MEETING OPTIONS DURING THE CORONAVIRUS: The Law Offices of Peter Van Aulen understands your concerns regarding the spread of the Coronavirus, and now offers different meeting options to our clients and those seeking legal representation. All meetings, including initial consultations, can be handled either through the phone, FaceTime, Zoom, or in person.

Jurisdiction Over Interference With Custody

Taking and concealing a child has been taken and concealed from the other parent, caretaker or agency with authority is a crime in New Jersey. If the concealing is for the purpose of protecting the child or protecting the parent taking the child, filing a custody proceeding can be a defense to criminal prosecution. It depends on the facts of the case.

Absent an emergency circumstance, courts may not make a custody decision if that court is not in the child’s home state. In simple terms, “home state” is where the child has resided with a parent or caretaker for six consecutive months preceding the action or the jurisdiction where the child has most significant contacts. If the child or parent is at imminent risk of harm from the other parent, an out-of-state court may take limited jurisdiction for the purpose of protection of parent and child, but the case will ultimately be decided in the home state of the child. The custody proceeding may also be filed as an interstate action and, sometimes, must be filed as an interstate action.

The History of Interstate Custody Jurisdiction

There was a time when states had different and conflicting rules on what court had authority to make determinations in custody proceedings, resulting in different custody orders in different jurisdiction for the same child. It was a complete nightmare. Even after efforts to make a uniform set of rules for all states for custody nationwide, the Uniform Child Custody Jurisdiction Act (UCCJA), there were still inconsistencies, and all states did not accept the UCCJA.

The next attempt to cure the inconsistencies in custody jurisdiction between states was a federal effort at conformity, the Parental Kidnapping Protection Act (PKPA). Among other things, the PKPA established home state jurisdiction as the standard to be used nationwide. Because federal law trumps state law, the PKPA continued things in the right direction, but surely did not cure all the problems. Home state jurisdiction, as defined above, eliminated one parent moving the child out of state and getting the new state to make a new custody order with different results than an existing order.

The most recent set of rules with a goal of consistent custody jurisdiction between states, the Uniform Child Custody Jurisdiction and Enforcement Act (UCCJEA), came about at approximately the same time that the PKPA took effect on a federal basis. Most all states have now accepted the UCCJEA. For interstate custody disputes and for questions of jurisdiction between states, the UCCJEA is used, together with any portions of the PKPA that trump it.

Part of the UCCJEA requires courts in different jurisdictions to contact each other to determine which court has proper jurisdiction, with the courts putting any pending case on hold until that determination is made. In addition, the UCCJEA acted to cure the problem of jurisdiction over a child less than six months old. There are still circumstances that do not give clear jurisdiction on infants under six months, for example if the child has moved during that six months or the child happens to have been born outside of the home state. But as a whole, the UCCJEA is a vast improvement over the UCCJA, and the enforcement portion of it has been a very beneficial addition.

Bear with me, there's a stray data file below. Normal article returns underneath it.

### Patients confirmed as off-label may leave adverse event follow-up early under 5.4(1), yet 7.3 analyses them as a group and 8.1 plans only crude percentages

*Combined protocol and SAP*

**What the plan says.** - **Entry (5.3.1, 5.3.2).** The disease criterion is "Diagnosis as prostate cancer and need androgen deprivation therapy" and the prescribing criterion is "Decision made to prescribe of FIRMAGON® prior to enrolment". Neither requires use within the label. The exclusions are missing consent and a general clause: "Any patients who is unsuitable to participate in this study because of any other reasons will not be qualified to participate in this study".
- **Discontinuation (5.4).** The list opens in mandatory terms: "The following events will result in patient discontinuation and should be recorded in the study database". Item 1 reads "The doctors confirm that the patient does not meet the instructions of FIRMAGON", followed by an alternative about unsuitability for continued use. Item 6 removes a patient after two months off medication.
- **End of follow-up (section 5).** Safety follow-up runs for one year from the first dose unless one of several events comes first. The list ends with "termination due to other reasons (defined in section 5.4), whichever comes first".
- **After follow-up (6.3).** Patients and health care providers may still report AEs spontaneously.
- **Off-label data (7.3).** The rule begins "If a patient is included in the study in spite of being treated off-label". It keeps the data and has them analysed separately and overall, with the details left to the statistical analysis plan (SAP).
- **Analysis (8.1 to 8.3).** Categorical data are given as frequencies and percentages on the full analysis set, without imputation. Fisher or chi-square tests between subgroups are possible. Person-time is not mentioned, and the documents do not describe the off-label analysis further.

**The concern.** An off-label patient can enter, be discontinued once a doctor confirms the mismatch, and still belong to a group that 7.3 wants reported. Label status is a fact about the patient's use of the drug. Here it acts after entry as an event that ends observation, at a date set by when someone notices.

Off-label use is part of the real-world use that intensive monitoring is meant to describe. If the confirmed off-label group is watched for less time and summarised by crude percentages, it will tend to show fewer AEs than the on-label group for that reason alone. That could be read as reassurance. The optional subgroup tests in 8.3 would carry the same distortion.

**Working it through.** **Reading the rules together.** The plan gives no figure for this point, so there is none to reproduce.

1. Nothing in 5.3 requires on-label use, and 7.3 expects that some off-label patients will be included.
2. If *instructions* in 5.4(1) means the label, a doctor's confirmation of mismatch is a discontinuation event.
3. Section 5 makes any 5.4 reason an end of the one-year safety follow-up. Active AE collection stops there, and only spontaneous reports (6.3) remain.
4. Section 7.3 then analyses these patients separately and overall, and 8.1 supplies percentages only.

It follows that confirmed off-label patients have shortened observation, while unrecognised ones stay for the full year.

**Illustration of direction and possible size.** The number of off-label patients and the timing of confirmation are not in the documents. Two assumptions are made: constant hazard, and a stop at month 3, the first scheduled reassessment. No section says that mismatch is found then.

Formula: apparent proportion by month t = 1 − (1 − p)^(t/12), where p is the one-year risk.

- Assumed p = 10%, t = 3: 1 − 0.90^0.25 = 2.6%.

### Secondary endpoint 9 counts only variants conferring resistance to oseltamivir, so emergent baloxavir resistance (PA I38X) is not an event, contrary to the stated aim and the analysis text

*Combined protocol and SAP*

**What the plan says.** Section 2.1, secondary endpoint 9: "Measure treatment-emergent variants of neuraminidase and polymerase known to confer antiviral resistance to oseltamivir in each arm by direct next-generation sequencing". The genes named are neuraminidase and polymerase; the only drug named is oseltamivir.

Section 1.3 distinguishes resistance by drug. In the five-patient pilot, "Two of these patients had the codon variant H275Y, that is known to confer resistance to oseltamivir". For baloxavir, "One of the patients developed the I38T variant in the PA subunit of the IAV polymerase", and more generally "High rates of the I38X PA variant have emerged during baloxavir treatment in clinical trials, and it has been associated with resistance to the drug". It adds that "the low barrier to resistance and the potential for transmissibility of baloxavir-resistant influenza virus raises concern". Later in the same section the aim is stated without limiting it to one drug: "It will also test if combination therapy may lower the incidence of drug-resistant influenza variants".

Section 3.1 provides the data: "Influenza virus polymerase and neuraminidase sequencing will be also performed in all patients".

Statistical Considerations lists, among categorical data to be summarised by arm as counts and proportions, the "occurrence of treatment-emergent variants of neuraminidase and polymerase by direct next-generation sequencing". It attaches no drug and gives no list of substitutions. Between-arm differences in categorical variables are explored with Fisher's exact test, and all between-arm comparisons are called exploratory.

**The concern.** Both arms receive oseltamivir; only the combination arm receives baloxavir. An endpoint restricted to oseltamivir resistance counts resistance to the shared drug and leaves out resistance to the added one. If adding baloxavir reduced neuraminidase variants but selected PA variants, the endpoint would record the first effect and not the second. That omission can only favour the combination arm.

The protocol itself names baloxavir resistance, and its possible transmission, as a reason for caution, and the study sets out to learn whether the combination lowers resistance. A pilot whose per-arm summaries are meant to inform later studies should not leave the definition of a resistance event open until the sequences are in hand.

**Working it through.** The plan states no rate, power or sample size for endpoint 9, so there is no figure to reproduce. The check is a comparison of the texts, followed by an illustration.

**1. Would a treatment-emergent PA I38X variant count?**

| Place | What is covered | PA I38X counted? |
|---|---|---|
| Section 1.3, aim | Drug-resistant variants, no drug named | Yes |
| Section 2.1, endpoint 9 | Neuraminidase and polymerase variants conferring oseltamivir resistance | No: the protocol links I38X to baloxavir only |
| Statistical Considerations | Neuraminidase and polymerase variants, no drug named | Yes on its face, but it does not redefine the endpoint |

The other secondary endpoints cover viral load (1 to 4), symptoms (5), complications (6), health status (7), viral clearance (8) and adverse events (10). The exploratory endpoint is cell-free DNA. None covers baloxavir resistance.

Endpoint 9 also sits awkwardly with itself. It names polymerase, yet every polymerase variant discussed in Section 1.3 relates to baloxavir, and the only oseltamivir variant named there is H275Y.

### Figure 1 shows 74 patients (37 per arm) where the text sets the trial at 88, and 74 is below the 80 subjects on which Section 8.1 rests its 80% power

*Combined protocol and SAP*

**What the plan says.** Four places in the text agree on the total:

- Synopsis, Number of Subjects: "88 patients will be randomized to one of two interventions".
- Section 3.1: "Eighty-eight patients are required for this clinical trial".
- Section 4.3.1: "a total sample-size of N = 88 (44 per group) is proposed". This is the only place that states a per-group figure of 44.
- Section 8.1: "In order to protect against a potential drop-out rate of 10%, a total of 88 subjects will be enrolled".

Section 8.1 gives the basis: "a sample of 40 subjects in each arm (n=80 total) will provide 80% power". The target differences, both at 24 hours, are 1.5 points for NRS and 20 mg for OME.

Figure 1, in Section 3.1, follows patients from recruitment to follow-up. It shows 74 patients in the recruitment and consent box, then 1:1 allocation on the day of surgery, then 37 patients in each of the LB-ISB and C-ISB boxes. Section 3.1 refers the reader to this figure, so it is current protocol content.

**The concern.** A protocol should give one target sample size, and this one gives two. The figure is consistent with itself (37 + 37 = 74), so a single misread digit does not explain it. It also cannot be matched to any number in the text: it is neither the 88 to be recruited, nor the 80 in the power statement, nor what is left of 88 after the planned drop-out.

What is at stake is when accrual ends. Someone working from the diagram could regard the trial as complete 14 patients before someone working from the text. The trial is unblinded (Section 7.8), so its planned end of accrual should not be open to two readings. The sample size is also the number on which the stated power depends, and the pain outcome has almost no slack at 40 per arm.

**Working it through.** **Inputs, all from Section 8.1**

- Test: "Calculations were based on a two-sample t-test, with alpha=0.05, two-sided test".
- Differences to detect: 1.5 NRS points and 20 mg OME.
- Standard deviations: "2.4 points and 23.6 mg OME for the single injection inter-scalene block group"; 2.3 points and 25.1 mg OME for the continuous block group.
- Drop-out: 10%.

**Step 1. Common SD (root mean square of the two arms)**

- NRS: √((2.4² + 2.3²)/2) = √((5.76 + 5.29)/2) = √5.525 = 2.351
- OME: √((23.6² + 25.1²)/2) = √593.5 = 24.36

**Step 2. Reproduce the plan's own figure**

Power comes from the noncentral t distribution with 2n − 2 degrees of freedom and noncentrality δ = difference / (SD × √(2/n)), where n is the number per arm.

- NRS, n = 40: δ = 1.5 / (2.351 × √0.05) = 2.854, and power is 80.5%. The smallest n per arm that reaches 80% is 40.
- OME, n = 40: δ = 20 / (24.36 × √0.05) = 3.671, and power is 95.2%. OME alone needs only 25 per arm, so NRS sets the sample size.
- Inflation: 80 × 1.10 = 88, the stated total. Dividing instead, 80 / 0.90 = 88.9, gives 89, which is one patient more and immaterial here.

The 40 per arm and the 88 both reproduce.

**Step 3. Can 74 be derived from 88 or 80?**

The UCCJA has not cured all problems. Sometimes, a court may be unwilling to forfeit jurisdiction to the proper court or emergency jurisdiction can be improperly taken, among other things. Though, overall, the UCCJEA has been a boon to eliminate jurisdictional problems and provide consistent treatment in interstate custody proceedings.

If you need to discuss the interference with custody or interstate custody, call the Law Offices of Peter Van Aulen for a free initial consultation at 201-845-7400.

Client Reviews
Peter has integrity, and values his relationships with his clients beyond his financial relationship with them. For me to say this about any lawyer is really saying something. He is compassionate, straightforward and knowledgeable. I would easily recommend him to anybody. Lewie W.
Peter Van Aulen handled my case with great diligence and integrity. He is also a compassionate individual who realizes what a difficult time divorce can be emotionally. Peter works hard and doesn't take any shortcuts in preparing for a case… I highly recommend Mr. Van Aulen and his staff. Chuck Solomon
Peter is an exceptionally great attorney. He handled my child custody case and was able to ease any of my concerns with honest answers. He always took the time to explain the pros/cons and was always available to answer any questions that I had… I would highly recommend this attorney to anyone who is looking for one. Jessica Cruz
Peter Van Aulen is a very compassionate, honest and straightforward person. He was there for me at my lowest point with a genuine concern not only for my situation, but for me and my child's well being above all… He is fair and he is strong and when push comes to shove he is there for you. Cathy Dodge
Our cousin used Peter's law office to help with a sticky custody situation. He was extremely responsive, very nice and most importantly did an awesome job with the court! He is awesome. Lawrence Polsky

*Results may vary depending on your particular facts and legal circumstances